What Is a Central Bank Digital Currency (CBDC)?

A central bank digital currency (CBDC) is a form of electronic money issued by central banks, which represents a digital token of the national currency. CBDCs could be used by households and businesses to make and receive electronic payments of currency issued by the central bank, as well as offering a range of use cases for monetary and fiscal policy.

The concept of CBDCs is seen as an offshoot from the emergence of cryptocurrencies. Indeed, CBDCs may rely on similar underlying cryptography and distributed ledger technology (DLT) to achieve optimal levels of trust and efficiency. From a “tokenomics” standpoint, however, cryptocurrencies and CBDCs couldn’t be further apart in their degrees of centralisation and supply limits.

Key Concept: Tokenomics. A combination of “token” and “economics”, this term refers to the economics of a crypto token. The term encompasses considerations like token supply limits, token release schedules and transactional uses for tokens.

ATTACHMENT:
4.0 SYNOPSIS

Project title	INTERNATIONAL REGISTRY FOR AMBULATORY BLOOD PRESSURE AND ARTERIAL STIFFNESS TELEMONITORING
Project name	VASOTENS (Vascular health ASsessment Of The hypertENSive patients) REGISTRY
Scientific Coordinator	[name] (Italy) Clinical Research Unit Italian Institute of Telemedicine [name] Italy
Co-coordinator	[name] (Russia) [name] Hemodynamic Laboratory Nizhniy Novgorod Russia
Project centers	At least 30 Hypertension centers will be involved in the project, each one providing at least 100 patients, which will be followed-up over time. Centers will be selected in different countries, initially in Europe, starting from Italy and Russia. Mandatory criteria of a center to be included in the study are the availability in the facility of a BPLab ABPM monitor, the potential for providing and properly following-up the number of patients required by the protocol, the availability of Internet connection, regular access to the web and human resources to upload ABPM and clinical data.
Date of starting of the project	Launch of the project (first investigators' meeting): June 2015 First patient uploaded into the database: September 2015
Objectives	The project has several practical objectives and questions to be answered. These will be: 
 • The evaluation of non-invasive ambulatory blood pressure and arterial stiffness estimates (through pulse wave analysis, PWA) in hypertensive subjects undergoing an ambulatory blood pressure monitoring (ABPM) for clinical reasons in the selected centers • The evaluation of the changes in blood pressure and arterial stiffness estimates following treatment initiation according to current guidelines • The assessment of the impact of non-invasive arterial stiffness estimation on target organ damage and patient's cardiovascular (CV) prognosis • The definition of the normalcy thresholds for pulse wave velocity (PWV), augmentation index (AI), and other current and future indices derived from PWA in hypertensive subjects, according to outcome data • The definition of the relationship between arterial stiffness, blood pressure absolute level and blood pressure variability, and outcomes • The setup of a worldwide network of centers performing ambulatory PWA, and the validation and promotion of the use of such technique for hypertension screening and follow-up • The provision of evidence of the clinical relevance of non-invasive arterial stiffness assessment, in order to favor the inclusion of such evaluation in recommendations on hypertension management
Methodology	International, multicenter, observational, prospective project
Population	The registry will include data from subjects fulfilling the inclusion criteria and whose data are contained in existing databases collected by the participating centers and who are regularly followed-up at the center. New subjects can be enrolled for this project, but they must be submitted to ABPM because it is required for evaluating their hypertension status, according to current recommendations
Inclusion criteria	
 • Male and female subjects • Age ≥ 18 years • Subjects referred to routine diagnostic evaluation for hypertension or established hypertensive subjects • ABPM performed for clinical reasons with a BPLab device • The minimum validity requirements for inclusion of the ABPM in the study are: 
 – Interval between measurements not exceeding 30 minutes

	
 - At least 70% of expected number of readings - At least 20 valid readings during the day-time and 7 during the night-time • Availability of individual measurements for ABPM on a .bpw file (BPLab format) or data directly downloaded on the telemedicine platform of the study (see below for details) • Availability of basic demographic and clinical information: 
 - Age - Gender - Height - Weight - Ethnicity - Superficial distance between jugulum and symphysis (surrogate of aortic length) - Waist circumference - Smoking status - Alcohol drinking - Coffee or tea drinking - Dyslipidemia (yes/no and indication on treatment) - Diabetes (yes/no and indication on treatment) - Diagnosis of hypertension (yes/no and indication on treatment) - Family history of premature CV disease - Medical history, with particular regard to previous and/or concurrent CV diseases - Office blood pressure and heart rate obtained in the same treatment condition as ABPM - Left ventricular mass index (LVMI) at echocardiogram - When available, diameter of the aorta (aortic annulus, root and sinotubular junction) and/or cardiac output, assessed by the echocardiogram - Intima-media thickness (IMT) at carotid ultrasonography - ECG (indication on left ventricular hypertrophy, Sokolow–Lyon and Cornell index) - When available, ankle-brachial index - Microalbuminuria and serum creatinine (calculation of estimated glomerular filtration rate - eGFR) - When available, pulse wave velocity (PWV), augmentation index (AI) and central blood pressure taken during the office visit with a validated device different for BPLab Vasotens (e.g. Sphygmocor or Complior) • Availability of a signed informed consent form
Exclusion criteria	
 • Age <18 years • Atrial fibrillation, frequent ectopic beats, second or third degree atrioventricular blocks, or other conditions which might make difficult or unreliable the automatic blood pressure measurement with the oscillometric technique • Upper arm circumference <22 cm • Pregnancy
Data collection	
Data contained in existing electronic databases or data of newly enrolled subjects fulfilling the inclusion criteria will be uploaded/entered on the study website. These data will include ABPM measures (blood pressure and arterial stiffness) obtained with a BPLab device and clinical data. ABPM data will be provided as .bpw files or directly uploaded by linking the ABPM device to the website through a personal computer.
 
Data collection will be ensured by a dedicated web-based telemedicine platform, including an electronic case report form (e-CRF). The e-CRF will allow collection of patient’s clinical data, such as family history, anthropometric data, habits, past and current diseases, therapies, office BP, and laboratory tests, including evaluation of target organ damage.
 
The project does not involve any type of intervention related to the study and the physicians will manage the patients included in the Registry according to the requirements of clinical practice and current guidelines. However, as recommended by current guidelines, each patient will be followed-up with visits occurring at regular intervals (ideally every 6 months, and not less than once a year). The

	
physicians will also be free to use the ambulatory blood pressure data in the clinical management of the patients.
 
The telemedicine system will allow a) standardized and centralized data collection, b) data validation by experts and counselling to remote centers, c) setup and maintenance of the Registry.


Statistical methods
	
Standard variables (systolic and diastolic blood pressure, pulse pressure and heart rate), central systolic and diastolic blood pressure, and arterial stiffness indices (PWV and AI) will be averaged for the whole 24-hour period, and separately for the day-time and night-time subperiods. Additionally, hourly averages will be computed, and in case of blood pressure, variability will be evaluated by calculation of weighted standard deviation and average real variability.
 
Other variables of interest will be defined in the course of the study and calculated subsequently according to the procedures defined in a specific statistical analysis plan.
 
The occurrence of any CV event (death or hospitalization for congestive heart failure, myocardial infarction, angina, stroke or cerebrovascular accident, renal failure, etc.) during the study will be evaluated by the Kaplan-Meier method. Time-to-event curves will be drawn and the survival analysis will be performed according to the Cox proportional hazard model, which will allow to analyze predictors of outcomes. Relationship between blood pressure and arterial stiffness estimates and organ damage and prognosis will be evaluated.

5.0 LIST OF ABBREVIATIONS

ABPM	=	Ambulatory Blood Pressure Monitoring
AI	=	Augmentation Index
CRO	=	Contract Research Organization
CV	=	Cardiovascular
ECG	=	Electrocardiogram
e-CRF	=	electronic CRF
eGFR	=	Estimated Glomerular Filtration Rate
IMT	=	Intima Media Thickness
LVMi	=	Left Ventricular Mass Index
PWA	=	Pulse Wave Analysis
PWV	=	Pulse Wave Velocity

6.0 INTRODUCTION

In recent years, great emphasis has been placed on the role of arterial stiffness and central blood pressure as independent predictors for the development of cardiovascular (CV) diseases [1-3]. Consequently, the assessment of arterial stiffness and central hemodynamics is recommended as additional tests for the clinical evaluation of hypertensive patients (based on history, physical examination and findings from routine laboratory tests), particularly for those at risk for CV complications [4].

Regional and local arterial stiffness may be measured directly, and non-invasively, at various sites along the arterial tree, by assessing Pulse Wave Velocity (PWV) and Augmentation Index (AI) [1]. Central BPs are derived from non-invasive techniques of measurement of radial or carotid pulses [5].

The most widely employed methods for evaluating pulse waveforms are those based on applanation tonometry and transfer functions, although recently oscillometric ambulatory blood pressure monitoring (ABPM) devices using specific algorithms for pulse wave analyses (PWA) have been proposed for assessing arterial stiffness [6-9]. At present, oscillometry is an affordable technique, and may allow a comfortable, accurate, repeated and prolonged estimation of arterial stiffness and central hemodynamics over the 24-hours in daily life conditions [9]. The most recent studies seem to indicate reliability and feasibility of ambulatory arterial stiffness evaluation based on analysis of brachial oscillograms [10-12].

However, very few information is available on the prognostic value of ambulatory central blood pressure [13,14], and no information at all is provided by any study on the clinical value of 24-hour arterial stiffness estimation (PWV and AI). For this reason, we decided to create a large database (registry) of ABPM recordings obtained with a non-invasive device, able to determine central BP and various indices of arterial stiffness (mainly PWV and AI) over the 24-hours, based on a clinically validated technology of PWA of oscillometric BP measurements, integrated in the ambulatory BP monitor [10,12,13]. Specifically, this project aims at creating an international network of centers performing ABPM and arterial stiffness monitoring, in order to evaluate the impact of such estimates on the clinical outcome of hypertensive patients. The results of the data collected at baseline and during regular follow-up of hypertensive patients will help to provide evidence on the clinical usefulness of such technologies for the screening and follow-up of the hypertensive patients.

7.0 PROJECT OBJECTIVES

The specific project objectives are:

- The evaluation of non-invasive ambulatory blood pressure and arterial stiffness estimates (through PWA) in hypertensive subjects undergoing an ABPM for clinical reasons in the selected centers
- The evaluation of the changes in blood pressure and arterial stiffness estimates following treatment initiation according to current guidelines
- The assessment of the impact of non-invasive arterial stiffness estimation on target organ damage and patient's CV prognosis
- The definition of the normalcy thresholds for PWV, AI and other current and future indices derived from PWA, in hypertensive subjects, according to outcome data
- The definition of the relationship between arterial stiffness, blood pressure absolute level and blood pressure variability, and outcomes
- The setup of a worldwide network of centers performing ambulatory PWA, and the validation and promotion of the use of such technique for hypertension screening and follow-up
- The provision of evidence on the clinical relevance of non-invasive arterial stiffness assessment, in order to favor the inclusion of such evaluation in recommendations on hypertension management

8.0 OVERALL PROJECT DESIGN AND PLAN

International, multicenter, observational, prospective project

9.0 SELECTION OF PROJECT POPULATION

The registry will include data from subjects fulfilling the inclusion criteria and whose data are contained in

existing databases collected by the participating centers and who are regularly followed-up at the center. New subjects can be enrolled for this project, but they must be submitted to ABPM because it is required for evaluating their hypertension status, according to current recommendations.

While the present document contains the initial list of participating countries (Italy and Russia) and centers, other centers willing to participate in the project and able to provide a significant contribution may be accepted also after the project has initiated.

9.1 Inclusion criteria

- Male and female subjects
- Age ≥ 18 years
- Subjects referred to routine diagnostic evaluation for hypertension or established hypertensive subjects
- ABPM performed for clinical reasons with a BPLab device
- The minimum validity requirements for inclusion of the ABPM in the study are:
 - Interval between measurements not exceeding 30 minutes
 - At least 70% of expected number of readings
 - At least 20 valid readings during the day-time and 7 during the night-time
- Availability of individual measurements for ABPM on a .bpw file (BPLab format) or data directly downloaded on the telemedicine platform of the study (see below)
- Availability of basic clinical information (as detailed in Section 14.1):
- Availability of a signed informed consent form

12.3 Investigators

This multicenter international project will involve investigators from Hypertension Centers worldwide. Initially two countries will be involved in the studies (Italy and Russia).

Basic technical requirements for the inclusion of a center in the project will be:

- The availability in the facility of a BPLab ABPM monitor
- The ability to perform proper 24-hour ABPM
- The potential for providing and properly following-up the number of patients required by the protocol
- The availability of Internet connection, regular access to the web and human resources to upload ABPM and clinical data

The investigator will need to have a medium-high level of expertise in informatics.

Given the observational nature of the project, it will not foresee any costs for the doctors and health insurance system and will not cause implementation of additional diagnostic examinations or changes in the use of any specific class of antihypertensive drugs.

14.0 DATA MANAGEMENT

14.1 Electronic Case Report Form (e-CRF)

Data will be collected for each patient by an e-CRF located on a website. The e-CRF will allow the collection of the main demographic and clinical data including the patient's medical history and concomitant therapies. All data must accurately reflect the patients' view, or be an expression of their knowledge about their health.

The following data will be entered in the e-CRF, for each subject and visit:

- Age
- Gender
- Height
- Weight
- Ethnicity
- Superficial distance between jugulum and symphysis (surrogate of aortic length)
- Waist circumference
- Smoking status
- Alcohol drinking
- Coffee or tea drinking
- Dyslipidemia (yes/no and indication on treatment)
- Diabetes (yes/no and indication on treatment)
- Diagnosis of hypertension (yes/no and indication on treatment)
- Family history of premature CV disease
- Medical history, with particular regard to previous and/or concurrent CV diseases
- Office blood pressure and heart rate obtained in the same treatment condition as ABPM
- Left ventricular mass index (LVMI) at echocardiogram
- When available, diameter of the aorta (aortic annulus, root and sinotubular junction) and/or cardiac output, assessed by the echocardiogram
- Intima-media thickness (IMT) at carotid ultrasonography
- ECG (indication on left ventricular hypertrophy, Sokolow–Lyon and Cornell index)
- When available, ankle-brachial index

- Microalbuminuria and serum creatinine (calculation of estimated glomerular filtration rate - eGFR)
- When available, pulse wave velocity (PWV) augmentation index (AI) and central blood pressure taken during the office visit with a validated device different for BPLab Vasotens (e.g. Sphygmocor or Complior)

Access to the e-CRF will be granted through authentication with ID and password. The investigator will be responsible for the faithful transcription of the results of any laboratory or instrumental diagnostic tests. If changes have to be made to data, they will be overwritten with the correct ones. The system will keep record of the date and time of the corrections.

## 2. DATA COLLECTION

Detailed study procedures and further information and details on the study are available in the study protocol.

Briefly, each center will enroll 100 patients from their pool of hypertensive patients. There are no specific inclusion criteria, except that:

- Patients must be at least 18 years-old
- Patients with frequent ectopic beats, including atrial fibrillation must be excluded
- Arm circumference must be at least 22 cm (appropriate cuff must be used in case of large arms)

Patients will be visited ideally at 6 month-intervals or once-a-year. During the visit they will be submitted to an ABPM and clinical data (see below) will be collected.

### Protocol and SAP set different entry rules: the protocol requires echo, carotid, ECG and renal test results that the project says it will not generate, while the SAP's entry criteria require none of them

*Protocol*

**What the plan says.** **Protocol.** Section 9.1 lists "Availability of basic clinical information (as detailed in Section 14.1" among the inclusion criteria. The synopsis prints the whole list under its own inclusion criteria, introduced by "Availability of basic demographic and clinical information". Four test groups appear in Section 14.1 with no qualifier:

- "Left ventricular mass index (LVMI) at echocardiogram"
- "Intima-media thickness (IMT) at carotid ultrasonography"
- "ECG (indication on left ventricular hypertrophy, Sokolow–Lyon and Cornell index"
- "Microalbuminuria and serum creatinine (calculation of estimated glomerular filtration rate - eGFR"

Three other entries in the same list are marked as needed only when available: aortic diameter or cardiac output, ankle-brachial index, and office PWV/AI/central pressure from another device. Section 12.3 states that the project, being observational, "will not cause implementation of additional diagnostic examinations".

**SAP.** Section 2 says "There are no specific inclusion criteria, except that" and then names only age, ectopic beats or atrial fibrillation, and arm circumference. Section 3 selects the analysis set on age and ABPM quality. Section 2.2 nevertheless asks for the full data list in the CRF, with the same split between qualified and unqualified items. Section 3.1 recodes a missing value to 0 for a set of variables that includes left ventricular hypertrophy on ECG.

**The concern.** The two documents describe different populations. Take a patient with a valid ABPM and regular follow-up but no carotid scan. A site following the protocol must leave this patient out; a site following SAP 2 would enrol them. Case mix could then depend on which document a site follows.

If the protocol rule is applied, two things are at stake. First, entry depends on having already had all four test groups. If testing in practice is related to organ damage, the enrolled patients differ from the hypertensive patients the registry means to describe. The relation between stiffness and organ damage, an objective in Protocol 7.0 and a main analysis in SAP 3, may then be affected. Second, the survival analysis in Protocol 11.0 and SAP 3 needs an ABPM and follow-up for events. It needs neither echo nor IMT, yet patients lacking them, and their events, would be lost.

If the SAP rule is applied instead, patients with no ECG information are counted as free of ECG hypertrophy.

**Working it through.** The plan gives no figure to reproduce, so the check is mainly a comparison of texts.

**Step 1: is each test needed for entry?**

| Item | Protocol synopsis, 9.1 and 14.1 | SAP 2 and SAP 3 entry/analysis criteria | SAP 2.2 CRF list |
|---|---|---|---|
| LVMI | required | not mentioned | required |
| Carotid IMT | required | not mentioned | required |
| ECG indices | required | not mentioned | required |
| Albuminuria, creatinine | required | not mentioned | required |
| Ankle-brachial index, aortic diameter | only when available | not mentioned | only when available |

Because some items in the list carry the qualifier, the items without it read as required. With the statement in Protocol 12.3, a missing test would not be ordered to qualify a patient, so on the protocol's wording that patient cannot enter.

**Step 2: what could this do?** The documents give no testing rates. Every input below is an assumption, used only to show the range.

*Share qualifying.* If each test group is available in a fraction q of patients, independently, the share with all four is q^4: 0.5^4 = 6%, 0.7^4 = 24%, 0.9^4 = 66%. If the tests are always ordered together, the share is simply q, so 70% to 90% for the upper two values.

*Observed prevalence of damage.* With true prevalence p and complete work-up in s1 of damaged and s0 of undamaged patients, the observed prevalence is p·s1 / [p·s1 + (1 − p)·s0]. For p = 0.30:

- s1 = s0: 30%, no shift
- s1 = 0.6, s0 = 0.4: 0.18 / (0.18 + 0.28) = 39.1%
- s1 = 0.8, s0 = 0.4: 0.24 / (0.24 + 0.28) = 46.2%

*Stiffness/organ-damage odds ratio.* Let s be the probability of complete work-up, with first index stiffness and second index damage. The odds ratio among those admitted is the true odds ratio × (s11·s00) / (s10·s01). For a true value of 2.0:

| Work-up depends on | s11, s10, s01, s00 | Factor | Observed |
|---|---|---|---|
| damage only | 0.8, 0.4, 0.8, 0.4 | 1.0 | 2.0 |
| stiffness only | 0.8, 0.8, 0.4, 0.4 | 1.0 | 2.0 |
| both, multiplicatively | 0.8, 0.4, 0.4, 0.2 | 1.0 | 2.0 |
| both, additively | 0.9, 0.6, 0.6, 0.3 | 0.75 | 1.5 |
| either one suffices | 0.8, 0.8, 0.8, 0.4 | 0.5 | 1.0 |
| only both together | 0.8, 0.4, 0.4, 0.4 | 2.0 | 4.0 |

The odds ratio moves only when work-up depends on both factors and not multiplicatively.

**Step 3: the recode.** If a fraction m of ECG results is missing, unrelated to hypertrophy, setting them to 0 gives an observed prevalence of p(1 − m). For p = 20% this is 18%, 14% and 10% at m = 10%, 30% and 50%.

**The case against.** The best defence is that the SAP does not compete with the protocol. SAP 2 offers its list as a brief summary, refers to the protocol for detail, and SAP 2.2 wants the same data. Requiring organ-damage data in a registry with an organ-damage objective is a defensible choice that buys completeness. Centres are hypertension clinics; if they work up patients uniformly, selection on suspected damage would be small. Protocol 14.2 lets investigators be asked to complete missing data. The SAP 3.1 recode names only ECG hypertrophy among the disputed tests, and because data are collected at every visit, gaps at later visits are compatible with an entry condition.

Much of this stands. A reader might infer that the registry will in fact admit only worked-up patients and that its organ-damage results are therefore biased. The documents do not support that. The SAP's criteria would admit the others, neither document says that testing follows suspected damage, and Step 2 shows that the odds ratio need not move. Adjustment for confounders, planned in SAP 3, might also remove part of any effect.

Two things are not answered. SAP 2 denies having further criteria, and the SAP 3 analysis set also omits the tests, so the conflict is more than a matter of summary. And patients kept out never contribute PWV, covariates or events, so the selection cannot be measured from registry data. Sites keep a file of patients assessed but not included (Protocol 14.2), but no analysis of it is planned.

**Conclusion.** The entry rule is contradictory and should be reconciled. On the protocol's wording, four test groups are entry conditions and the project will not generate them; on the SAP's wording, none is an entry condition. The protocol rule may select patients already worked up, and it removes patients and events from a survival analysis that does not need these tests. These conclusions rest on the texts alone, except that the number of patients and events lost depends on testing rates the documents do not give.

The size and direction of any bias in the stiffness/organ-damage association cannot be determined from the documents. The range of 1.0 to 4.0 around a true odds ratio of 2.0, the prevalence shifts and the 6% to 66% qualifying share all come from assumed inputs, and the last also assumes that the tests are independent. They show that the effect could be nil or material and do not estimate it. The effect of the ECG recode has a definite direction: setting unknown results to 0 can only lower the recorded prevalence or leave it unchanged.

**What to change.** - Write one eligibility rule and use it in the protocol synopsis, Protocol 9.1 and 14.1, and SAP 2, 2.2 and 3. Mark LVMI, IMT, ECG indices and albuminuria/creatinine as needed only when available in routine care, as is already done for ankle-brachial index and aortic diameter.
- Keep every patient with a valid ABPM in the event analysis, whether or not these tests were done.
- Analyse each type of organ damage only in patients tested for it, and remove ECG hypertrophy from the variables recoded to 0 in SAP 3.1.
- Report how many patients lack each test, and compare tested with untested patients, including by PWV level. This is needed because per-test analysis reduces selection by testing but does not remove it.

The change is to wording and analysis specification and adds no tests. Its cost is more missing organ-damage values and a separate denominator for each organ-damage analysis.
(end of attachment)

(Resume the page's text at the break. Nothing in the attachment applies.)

Wholesale CBDCs vs. Retail CBDCs

CBDCs could take various forms but they are broadly categorised into two categories: wholesale CBDCs and retail CBDCs.

A wholesale CBDC would be exclusively issued for financial institutions that hold reserve deposits with a central bank. Wholesale CBDCs would streamline transactional flows, eliminating unnecessary intermediaries and in turn reducing counterparty risk.

In contrast, a retail CBDC would be issued by the central bank for the general public. A retail CBDC would provide a new level of efficiency and traceability for monetary flows in the economy, as well as presenting a range of new monetary policy tools for central bankers.